• Henry Richardson. "Some Limitations of Nussbaum’s Capacities." Quinnipiac Law Review 19 (2000): 309-332.
  • Henry Richardson. "Institutionally Divided Moral Responsibility." Social Philosophy and Policy 16 (1999): 218-249.
  • Henry Richardson. "Truth and Ends in Dewey." The Canadian Journal of Philosophy 24 (1998): 109-147.
  • Henry Richardson. "Nussbaum: Love and Respect." Metaphilosophy 29 (1998): 254-262.

Articles in Books

  • “Democratic Autonomy and Democratic Authority,” in Robin Celikates, Regine Kreide, and Tilo Wesche, eds., Transformations of Democracy: Crisis, Protest, and Legitimation (Rowman and Littlefield, 2015): 235-56.
  • “Revising Moral Norms: Pragmatism and the Problem of Perspicuous Description,” in Carla Bagnoli, ed., Constructivism (Cambridge University Press, 2013): 221-42.
  • “Mapping out Improvements in Justice: Comparing vs. Aiming,” in Rutgers University Law Journal 43 (2012): 211-41.
  • “Secondary Researchers’ Duties to Return Incidental Findings and Individual Research Results: A Partial-Entrustment Account,” with Mildred K. Cho, Genetics in Medicine 14 (2012): 467-72, doi:10.1038/gim.2012.12.
  • “On the Sites of Remedial Justice: Colleges, Clinics, and the State,” in Martha C. Nussbaum and Zoya Hasan, eds., Equalizing Access: Affirmative Action in Higher Education in India, United States, and South Africa (Oxford University Press, New Delhi, 2012): 21-43.
  • “Public Opinion, Happiness, and the Will of the People: Policy-making in a Democracy,” in Beyond the Ballot Box (Thimphu, Bhutan: Centre for Bhutan Studies, 2010): 25-59.
  • “Incidental Findings and Ancillary-Care Obligations,” Journal of Law, Medicine, and Ethics 36 (2008): 256-70.
  • “Discerning Subordination and Inviolability: A Comment on Kamm’s Intricate Ethics,” Utilitas 20 (2008): 81-91.
  • “The Social Background of Capabilities for Freedoms,” Journal of Human Development 8 (2007):389-414.
  • Henry Richardson. "Public Opinion and Popular Will." Deliberative Democracy: Theory and Practice. Ed. D. Kahane et al.. : forthcoming, 2006.
  • Henry Richardson. "Incommensurability and Basic Goods: A Tension in the New Natural Law Theory." Human Values. Ed. David S. Oderberg and Timothy Chappell . Basingstoke: Palgrave MacMillan, 2004: 70-101
  • Henry Richardson. "Thinking about Conflicts of Desire." Practical Conflicts: New Philosophical Essays. Ed. Peter Baumann and Monika Betzler. Cambridge University Press, 2004: 92-117
  • Henry Richardson. "Satisficing: Not Good Enough." Satisficing and Maximizing: Moral Theorists on Practical Reason. Ed. Michael Byron. : Cambridge University Press, 2004: 106-130
  • Henry Richardson. "Em Defesa de uma Democracia Qualificada." Dereito e Legitimidade. Ed. Jean-Christophe Merle and Luiz Moreira. Sao Paolo: Landy Editora, 2003: 174-194
  • Henry Richardson. "The Stupidity of the Cost-Benefit Standard." Cost-Benefit Analysis: Legal, Economic, and Philosophical Perspectives. Ed. M.D. Adler & E.A. Posner. Chicago: University of Chicago Press, 2001: 135-167
  • Henry Richardson. "Commensurability." The Encyclopedia of Ethics. Ed. Lawrence C. Becker and Charlotte B. Becker. Routledge, 2001: 258-262
  • Henry Richardson. "Institutionally Divided Moral Responsibility." Responsibility. Ed. Ellen and Paul Frankel et al. Cambridge University Press, 1999: 218-249
  • Henry Richardson. "Administrative Policymaking: Rule of Law, or Bureaucracy?" Recrafting the Rule of Law: The Limits of Legal Order. Ed. David Dyzenhaus. Oxford: Hart Publishing, 1999: 309-330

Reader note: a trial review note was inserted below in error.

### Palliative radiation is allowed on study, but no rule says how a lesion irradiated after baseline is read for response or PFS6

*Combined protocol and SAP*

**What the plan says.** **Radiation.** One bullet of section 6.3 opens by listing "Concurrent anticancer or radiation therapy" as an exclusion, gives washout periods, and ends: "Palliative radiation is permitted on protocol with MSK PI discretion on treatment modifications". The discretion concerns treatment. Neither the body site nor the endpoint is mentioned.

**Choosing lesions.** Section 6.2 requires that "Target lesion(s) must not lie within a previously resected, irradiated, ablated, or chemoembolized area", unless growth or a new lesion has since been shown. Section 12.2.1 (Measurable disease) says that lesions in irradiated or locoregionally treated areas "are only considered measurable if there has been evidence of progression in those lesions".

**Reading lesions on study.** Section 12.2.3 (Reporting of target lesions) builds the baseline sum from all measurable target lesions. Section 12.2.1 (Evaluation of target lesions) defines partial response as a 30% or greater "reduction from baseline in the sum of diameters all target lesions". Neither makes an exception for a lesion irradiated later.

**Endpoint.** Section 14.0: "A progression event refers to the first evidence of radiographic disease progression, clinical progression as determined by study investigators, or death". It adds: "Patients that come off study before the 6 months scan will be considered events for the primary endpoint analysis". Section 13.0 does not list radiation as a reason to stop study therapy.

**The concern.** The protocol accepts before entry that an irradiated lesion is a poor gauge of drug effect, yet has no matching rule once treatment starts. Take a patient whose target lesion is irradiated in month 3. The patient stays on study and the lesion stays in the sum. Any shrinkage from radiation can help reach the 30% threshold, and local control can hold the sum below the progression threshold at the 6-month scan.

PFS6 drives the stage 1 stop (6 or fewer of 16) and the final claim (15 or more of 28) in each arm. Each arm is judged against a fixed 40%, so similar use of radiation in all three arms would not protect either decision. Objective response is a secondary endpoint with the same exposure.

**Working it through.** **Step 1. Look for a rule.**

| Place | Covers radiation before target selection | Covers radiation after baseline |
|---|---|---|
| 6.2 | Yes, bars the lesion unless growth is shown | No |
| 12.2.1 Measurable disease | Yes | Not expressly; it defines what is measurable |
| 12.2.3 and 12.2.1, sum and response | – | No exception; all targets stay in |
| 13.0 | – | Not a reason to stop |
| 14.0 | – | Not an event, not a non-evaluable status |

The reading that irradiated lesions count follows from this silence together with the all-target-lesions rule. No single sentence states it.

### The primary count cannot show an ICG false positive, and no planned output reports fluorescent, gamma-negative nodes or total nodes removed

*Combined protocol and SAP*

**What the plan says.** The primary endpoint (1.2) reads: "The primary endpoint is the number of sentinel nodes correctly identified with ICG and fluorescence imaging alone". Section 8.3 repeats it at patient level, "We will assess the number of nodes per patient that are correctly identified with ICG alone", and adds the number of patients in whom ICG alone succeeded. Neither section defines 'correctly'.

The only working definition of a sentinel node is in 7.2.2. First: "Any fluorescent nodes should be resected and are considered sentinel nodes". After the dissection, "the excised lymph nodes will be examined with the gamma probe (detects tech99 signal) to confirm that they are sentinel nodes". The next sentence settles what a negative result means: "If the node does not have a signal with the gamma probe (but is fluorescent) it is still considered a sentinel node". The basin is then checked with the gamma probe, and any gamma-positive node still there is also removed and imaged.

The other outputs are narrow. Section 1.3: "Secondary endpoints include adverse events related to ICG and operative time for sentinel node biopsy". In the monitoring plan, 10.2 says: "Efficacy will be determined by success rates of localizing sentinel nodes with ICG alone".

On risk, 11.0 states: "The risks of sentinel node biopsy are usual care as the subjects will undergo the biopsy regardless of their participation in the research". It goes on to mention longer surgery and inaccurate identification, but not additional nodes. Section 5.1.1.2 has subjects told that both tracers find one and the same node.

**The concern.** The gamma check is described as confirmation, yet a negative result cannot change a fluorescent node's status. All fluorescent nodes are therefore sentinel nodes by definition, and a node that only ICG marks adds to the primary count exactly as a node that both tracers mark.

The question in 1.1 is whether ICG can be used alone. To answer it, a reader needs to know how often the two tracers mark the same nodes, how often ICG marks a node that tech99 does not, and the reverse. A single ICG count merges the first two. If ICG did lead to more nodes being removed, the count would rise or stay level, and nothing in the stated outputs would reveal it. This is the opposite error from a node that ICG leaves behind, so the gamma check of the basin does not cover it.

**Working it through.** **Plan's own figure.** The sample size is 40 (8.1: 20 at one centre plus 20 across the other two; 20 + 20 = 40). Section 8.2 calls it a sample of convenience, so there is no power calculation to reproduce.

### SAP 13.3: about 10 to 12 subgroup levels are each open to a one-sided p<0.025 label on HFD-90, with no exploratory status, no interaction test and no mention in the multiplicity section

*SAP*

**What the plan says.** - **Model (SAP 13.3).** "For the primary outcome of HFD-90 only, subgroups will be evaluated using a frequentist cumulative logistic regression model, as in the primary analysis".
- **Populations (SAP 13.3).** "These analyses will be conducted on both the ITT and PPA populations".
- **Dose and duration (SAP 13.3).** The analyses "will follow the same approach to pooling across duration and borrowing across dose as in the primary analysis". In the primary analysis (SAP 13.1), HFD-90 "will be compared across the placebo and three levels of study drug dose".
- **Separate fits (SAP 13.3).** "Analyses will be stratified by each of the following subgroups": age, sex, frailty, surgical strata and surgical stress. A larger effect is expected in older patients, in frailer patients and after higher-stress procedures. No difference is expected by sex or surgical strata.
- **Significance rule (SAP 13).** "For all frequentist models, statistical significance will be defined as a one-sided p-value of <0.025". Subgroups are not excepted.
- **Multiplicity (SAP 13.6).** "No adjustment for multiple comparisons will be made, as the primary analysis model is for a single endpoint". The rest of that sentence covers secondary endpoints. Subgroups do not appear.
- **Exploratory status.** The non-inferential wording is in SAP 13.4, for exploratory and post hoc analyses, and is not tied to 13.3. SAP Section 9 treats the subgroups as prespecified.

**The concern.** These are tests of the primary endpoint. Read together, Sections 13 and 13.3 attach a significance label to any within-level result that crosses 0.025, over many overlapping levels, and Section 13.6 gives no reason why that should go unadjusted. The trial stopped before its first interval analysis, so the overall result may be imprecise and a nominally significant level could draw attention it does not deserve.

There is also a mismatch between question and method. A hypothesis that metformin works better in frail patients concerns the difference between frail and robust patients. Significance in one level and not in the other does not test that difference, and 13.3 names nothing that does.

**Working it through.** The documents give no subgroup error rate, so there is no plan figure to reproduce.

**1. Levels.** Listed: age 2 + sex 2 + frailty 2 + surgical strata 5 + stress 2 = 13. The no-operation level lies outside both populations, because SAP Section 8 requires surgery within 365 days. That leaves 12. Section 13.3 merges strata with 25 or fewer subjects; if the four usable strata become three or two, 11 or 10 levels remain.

• Henry Richardson. "Democratic Intentions." Deliberative Democracy. Ed. J. Bohman and W. Rehg. Boston: MIT Press, 1997: 349-382
  • Henry Richardson. "Desire and Good in De Anima." Essays on Aristotle’s "De Anima". Ed. M. Nussbaum and A.O. Rorty. Oxford University Press, 1992: 381-399

Book Reviews

  • Henry Richardson. "Defending Associative Duties" forthcoming in Notre Dame Philosophical Reviews (online).
  • Henry Richardson. "Science in a Democratic Society" forthcoming in Kennedy Institute of Ethics Journal.
  • Henry Richardson. "The Right to Justification by Rainer Forst." Ethics & International Affairs (2012).
  • Henry Richardson. "Philosophical Essays by Alastair MacIntyre." Ethics 118 (2008).
  • Henry Richardson. "Reasons and the Good by Roger Crisp." Mind 117 (2008).
  • Henry Richardson. "Incommensurability and Commensuration by Fred d’Agostino." Australasian Journal of Philosophy (2006).
  • Henry Richardson. "Deliberative Democracy and Beyond by John S. Dryzek." Philosophical Quarterly (2006).
  • Henry Richardson. "Reasonably Vicious by Candace Vogler." The Journal of Philosophy 101 (2004): 211-215.
  • Henry Richardson. "Practical Rules by Alan H. Goldman." Notre Dame Philosophical Reviews online (2002).
  • Henry Richardson. "Towards Justice and Virtue by Onora O’Neill." Mind 108 (1999): 598-601.
  • Henry Richardson. "Practical Induction by Elijah Millgram." Ethics 109 (1999): 448-451.
  • Henry Richardson. "Democracy’s Place by Ian Shapiro." American Political Science Review (1997).
  • Henry Richardson. "Kantian Ethics Almost Without Apology by Marcia Baron." Ethics (1997): 746-749.
  • Henry Richardson. "Rational Choice and Moral Agency by David Schmidtz." International Journal of Philosophy 29 (1997): 140-141.
  • Henry Richardson. "Moral Relativism and Moral Objectivity by Gilbert Harman and Judith Jarvis Thomson." Philosophical Books 38 (1997): 218-221.
  • Henry Richardson. "Ethics with Aristotle by Sarah Broadie." Mind 101 (1992): 358-361.
  • Henry Richardson. "Whose Justice? Which Rationality? by Alastair MacIntyre." American Political Science Review 83 (1989): 1366-1367.

Other

  • Entry in the Handbuch der politischen Philosophie und Sozialphilosophie (Berlin: De Gruyter).
  • Entry in the Stanford Encyclopedia of Philosophy.
  • Entry for the Cambridge Dictionary of Philosophy, 2nd. ed..
  • Entry for the Companion to American Thought (Blackwell).